by Frank Muller
We had the privilege of an extended tour of the Holy Land a few years back. One of the stops on the tour was of course Nazareth (predominately a Palestinian Arab town) with little remaining of its’ Jewish and Christian history and tradition.
However, what may remain though is the possible home of Jesus in Nazareth. This is a fascinating story of 1st Century Nazareth, rolling through the Early Church period (notably the first four centuries of Church Tradition), the Byzantine period, the Crusader period, The Muslim period and the 19th, 20th and 21st Century periods.
As so often is the case with history the archaeology remains buried but thanks to the work of a small group of nuns a remarkable discovery and preservation effort has happened. These nuns from France established in Nazareth a convent in 1881 near the rumored location of our Lord’s childhood home. By sheer luck during the construction of their convent there was discovered archaeological evidence of a prior structure at the location.
The sisters then began what is thought to be the very first all-female excavation and preservation team in archaeological history. These remarkable women have preserved for all of us a glimpse back into 1st Century Israel and later the Church that grew up inside this believed to be childhood home of our Lord. Is this Jesus’ home? No way to ever know definitively but it is certainly great and notable archeology, nonetheless.
Of course, Scripture points to Nazareth as Jesus’ home but archaeology has rendered a startling portrait of a town of stone masons in this desolate and empty part of Israel at the time. Having visited this convent and this location and this town in the hills of Judea it takes about twenty seconds to recognize that stonework and masonry is a still dominant feature of the town due to the type of land that is there.
Church Tradition has since the 4th Century referred to the Nazareth home of our Lord and mysteriously of a Church that was built within it though its’ exact location in Nazareth remained unknown for nearly eight centuries.
This Church was protected and nourished first by the Byzantine Catholics and later by the Crusaders who finally succumbed to the Muslim army in the 12th Century and from that point forward its history seemed to stop. Touchingly, one of those crusaders left his spurs inside the Church as a sacrifice for our Lord before the Crusaders then buried all in order to protect this cave home/church. Thus, we now know why the location of this church was a mystery for nearly 800 years just as those Crusaders intended.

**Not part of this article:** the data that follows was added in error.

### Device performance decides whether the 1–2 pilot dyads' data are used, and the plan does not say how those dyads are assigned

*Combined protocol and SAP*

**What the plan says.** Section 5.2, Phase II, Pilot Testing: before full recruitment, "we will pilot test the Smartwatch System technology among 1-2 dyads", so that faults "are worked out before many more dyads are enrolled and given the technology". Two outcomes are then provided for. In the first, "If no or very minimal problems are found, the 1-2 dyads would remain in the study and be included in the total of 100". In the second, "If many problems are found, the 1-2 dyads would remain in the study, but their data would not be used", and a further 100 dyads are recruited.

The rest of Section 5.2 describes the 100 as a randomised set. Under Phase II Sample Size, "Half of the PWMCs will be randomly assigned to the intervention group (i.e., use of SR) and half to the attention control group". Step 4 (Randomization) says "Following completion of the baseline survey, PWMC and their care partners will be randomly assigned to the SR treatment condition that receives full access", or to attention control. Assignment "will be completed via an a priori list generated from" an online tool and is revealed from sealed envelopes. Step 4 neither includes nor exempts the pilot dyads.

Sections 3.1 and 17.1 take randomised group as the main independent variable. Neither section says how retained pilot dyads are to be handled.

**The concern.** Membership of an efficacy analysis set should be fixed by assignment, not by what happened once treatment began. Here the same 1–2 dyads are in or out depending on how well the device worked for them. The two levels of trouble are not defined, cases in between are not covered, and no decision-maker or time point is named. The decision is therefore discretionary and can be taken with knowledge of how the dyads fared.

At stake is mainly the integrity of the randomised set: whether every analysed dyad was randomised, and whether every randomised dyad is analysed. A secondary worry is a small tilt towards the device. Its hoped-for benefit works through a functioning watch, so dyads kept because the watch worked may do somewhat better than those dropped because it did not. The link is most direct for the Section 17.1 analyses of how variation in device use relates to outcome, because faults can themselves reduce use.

These nuns began their own excavation adjacent to the current Catholic Church located nearby and they found the ancient 1st Century home carved into the hillside rock. They also found the shrine of that Early period Church still intact. Modern Archaeology powerfully shows this to be an early first century home and later a shrine.
Most strikingly, a tomb was found in the home containing the bones of a 1st Century Jew believed by some to be the remains of St. Joseph whom the family had interred there in the hillside tomb. Though science cannot prove that of course but the circumstantial evidence certainly raises merited speculation. For those interested in this archaeological tale, this history lesson of the area, and the marvelous work of 19th Century nuns in opening this treasure to the world I recommend this book for your enjoyment.
Amazon.com: The Sisters of Nazareth Convent: A Roman-period, Byzantine, and Crusader site in central Nazareth (The Palestine Exploration Fund Annual) eBook : Dark, Ken: Kindle Store
What is wonderful about Church history and its’ archeological and academic rigor of research; we therefore know a tremendous amount about the Church outside of Scripture. For those who reject science and reason and history and follow Scripture alone they are missing out on the fullness of the Faith.
There is only one Truth and approaching that Truth through revelation and reason deepens the Faith. It is also a Guidestone to daily living as we judge things by the moral good and Truth and reason things of this world through our minds, intellect and will. This unites the trinity of our lives. We are a composite of mind, body and spirit. Only when all three are unified do we find abiding Truth and Joy.
Peace be with us all.
2 thoughts on “Sisters of Nazareth”
Exceptional post however I was wondering if you could write a litte more on this topic? I’d be very grateful if you could elaborate a little bit further. Many thanks!
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Thank you for your continued interest. May I suggest some source readings on the Convent and the 80 years of archaeological work that has been done there if you want to dig into this, it is quite fascinating. The link below is a terrific book to acquire to study this subject.
In addition, if you want something bite sized, I refer to the Live Science site below.
Thank you for your search for Truth and may Peace be with you.
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